Montecito Edit

Early on, the Culver Studios complex had eight sets that depicted the Montecito resort, including a 20,000 sq ft (1,900 m 2 ) casino set. [48] [47] Other sets depicted hotel rooms, hallways, elevators, a dance club, [48] and the Montecito's surveillance room. [30] A coffee shop set was added for the second season. [48] Some Montecito scenes were also filmed at the Mandalay Bay, [53] particularly in the casino and at the resort's wave pool. [54] Glenn Schaeffer, the president of Mandalay Resort Group, also made several appearances in early episodes. [53] During season 1, the Green Valley Ranch, a hotel-casino in Henderson, Nevada, was also used to portray the Montecito. [55] [56] [57]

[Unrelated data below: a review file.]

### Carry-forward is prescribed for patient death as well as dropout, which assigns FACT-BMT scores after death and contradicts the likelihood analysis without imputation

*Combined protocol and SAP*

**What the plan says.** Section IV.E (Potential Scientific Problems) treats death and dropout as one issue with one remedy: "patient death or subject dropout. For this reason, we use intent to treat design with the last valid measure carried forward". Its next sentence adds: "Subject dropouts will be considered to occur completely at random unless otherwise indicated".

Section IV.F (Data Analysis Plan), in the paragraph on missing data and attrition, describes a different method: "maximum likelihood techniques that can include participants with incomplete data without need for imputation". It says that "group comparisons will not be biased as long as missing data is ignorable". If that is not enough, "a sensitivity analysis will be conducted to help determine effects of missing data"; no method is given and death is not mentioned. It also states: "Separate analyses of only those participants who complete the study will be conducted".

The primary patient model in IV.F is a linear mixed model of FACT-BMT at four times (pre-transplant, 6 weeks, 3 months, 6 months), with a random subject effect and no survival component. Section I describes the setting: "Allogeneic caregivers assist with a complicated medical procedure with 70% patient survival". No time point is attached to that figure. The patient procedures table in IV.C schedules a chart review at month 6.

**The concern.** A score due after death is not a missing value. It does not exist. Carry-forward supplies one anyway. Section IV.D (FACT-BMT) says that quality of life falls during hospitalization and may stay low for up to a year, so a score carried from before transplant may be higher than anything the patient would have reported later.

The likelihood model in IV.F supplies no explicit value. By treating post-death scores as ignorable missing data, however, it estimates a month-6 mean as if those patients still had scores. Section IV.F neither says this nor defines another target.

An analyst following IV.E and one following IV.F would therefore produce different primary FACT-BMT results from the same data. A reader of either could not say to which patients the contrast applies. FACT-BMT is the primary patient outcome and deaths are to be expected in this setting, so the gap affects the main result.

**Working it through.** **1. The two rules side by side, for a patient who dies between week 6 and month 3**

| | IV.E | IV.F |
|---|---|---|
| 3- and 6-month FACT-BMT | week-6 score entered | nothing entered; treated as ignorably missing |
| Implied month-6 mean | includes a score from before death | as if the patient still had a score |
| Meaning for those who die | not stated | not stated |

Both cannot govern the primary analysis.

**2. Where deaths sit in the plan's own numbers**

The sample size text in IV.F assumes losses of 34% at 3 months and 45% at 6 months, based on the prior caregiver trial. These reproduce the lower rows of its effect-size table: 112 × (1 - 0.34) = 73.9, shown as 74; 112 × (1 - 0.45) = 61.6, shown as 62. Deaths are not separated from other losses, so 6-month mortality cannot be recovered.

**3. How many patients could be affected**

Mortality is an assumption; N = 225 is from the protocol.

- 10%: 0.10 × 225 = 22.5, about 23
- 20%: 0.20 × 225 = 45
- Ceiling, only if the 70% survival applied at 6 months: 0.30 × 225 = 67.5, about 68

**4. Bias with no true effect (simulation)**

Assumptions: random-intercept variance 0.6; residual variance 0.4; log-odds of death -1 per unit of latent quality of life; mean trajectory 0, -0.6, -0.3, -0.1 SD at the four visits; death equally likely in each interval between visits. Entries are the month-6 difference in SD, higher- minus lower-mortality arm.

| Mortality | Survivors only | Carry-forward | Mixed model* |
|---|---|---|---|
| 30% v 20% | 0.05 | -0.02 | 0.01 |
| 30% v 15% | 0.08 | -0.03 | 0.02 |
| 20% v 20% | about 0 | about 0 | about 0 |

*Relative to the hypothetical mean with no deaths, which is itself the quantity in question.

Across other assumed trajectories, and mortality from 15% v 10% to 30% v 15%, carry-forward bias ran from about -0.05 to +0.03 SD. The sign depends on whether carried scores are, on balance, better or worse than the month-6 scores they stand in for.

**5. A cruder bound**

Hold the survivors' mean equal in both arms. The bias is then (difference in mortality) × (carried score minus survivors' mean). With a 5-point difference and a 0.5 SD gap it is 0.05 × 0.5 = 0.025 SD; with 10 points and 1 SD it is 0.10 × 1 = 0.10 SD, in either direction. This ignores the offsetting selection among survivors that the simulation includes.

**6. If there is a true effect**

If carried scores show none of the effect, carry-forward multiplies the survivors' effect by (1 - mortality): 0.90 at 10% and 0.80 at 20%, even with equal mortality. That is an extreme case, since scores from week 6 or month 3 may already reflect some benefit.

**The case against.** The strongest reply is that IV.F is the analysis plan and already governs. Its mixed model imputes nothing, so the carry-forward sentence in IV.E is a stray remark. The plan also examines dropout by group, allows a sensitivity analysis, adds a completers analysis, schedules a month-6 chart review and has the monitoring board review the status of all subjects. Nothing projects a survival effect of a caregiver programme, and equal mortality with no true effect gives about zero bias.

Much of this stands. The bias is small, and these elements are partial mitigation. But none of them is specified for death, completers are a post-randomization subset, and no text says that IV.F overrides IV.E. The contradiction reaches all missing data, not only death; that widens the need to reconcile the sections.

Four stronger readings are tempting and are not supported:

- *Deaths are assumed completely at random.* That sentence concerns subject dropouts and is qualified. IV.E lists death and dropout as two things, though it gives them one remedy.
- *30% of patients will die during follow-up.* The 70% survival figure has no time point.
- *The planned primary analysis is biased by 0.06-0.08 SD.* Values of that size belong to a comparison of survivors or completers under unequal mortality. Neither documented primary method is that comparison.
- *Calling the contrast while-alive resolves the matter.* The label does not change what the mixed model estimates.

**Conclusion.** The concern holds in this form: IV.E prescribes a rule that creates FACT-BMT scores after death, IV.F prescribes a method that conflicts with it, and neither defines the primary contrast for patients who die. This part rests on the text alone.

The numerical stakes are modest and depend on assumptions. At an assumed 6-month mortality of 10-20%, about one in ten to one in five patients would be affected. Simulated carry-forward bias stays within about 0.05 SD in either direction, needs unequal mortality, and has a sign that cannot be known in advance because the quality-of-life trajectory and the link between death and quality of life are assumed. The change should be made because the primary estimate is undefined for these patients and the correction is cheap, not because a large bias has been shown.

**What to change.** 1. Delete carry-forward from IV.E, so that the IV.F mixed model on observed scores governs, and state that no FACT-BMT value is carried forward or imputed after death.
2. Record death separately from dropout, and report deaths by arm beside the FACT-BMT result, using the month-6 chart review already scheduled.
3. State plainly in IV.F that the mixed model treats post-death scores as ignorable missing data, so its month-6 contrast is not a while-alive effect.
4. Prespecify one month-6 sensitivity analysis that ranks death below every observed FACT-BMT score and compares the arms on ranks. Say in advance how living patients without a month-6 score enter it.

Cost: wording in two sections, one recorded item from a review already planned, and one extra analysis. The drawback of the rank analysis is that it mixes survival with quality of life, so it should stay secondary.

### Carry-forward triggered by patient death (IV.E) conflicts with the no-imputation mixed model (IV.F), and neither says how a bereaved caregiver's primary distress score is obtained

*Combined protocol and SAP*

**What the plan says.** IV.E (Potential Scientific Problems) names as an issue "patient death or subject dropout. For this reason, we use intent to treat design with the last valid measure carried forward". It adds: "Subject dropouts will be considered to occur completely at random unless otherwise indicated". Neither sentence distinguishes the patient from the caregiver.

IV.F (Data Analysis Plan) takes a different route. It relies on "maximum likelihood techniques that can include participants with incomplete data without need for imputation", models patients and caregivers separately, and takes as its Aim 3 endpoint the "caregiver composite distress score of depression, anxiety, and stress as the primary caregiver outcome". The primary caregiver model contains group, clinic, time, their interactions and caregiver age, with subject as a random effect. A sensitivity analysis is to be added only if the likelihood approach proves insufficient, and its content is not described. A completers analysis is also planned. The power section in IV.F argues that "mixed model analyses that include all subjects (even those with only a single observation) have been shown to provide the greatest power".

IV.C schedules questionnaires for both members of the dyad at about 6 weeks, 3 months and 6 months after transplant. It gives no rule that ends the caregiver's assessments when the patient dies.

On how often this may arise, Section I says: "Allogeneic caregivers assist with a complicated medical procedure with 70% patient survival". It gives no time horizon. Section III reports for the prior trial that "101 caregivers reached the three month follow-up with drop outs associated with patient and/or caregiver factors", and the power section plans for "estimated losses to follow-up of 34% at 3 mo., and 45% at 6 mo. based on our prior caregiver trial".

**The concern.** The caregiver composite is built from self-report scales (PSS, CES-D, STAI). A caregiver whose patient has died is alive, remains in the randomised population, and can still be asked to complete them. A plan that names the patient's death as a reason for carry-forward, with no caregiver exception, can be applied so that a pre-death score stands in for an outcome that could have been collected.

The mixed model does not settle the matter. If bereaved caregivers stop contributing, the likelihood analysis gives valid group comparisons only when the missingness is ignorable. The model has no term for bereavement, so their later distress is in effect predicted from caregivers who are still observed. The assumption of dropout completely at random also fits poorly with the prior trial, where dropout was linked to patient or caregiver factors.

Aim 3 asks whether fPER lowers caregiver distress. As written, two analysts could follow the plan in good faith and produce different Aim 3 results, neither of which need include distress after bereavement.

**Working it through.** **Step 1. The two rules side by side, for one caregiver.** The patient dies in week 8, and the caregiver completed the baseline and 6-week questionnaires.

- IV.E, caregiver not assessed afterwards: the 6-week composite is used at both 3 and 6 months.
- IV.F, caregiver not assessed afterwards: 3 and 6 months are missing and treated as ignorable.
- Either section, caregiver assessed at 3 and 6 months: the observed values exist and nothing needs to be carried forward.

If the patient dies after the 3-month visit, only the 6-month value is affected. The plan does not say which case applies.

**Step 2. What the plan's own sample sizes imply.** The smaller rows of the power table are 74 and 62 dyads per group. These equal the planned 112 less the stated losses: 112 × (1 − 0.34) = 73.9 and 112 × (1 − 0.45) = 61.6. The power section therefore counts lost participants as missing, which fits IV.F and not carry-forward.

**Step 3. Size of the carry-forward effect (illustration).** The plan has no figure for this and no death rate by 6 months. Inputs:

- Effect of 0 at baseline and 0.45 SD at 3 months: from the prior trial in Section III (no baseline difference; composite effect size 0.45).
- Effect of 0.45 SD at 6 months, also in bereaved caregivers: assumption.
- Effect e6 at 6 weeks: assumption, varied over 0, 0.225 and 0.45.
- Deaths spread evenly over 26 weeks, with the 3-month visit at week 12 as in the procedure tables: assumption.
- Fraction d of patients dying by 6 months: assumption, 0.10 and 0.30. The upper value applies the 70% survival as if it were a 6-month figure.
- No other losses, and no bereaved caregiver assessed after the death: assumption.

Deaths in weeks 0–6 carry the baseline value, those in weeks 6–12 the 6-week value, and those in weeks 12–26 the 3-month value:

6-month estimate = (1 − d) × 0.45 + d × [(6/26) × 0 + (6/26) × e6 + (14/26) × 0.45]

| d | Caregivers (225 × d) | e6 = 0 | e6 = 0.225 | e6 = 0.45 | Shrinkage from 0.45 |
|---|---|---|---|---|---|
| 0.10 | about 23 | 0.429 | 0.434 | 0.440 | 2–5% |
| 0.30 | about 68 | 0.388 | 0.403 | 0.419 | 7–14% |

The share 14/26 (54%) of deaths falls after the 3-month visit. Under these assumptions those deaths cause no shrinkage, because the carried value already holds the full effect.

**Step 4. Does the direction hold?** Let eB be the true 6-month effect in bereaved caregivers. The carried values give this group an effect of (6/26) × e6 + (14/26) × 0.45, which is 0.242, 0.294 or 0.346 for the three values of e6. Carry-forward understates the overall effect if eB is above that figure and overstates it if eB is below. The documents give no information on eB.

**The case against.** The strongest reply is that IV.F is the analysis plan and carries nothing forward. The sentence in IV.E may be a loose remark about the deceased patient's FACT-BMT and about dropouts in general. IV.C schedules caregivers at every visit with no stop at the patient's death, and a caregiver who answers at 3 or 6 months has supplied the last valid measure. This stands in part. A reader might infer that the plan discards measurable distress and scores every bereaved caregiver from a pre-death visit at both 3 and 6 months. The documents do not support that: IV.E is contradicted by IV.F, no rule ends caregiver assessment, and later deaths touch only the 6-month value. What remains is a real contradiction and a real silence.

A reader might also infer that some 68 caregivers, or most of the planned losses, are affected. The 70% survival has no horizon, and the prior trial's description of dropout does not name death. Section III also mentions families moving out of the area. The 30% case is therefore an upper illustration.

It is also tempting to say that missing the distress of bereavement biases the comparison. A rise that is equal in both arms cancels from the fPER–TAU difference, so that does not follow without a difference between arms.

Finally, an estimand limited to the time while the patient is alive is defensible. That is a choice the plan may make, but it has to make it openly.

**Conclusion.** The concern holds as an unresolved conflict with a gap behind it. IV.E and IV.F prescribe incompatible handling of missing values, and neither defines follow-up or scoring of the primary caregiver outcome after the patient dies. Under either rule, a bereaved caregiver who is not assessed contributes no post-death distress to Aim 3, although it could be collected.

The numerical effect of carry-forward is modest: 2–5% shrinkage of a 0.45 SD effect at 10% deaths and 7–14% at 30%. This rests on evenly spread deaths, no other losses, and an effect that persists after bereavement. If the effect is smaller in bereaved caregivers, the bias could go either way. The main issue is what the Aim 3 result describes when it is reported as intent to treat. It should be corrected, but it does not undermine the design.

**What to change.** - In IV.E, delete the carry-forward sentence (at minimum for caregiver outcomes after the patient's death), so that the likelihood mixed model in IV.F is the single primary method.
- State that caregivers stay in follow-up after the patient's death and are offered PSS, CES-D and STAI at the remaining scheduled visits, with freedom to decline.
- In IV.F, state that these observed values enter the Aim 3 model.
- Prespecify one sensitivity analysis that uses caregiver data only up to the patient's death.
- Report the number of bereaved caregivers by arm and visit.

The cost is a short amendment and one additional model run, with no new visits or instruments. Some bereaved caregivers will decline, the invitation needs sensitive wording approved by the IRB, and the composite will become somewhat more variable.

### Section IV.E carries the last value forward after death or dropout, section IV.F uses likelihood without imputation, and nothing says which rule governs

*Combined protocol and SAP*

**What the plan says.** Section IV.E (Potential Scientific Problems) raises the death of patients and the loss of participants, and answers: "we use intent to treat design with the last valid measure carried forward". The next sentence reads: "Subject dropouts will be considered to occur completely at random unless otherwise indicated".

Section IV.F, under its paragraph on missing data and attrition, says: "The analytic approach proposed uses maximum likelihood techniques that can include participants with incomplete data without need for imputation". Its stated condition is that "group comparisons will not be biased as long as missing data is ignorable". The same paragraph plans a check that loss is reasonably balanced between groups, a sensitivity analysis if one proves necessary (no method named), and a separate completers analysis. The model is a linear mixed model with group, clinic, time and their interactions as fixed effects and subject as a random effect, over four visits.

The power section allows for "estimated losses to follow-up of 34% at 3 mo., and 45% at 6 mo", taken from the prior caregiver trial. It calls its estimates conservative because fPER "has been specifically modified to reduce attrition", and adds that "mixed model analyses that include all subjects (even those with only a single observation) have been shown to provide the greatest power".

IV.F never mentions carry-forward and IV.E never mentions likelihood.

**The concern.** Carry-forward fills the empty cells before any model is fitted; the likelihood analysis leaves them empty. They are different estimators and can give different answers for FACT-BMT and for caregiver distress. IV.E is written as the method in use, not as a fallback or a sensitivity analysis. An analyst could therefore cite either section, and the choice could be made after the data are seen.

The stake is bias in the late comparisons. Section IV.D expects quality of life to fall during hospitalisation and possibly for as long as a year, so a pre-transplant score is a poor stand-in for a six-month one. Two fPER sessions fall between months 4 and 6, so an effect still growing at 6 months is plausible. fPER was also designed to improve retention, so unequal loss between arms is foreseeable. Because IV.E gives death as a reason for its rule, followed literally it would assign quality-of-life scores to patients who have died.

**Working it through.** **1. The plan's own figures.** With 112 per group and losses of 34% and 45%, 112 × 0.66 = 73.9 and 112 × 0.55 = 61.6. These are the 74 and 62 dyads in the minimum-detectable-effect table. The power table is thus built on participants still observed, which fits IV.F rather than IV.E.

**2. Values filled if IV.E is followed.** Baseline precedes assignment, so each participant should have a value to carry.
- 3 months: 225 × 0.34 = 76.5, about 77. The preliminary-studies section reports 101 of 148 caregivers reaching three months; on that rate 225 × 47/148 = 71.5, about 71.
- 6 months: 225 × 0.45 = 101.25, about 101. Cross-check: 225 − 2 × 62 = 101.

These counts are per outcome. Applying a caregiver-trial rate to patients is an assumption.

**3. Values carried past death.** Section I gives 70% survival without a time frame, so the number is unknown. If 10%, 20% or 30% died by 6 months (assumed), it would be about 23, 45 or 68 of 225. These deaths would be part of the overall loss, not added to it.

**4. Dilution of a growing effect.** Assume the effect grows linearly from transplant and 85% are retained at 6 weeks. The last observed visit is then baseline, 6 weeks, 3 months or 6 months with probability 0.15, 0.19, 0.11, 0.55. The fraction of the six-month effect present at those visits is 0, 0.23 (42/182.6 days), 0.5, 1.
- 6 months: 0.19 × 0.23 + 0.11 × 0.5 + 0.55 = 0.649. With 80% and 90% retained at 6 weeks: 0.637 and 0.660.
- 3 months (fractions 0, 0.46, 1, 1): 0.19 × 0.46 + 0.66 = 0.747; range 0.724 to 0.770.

A new Montecito set was created for the third season, measuring 40,000 sq ft (3,700 m 2 ) and occupying three stories across six sound stages. [45] [54] The production team incorporated product placement into the set to alleviate its high cost. Among the brands featured in the third season was Aston Martin, which is shown to have a dealership at the Montecito. This was done following the opening of a Ferrari dealership at the new Wynn resort. Thompson wanted the series to feel current with the latest attractions in Las Vegas. [58] A Wolfgang Puck restaurant was also added to the set, and Puck appeared as himself in the series. [59] [60]

As of season 4, the Montecito set included 146 slot machines and 24 table games. This set went $2 million over budget, but was built in eight weeks to meet the deadline for the start of filming. [46] Exterior shots show the Montecito at the south end of the Las Vegas Strip, across the street from the Luxor resort, although the views from interior shots imply different and contradictory locations on the Strip. [54] [61] [62] Ahead of the fifth season premiere, Thompson joked about the Montecito's location, "We're just going to keep moving it around, just to piss people off." [61]

Final seasons and cancellation Edit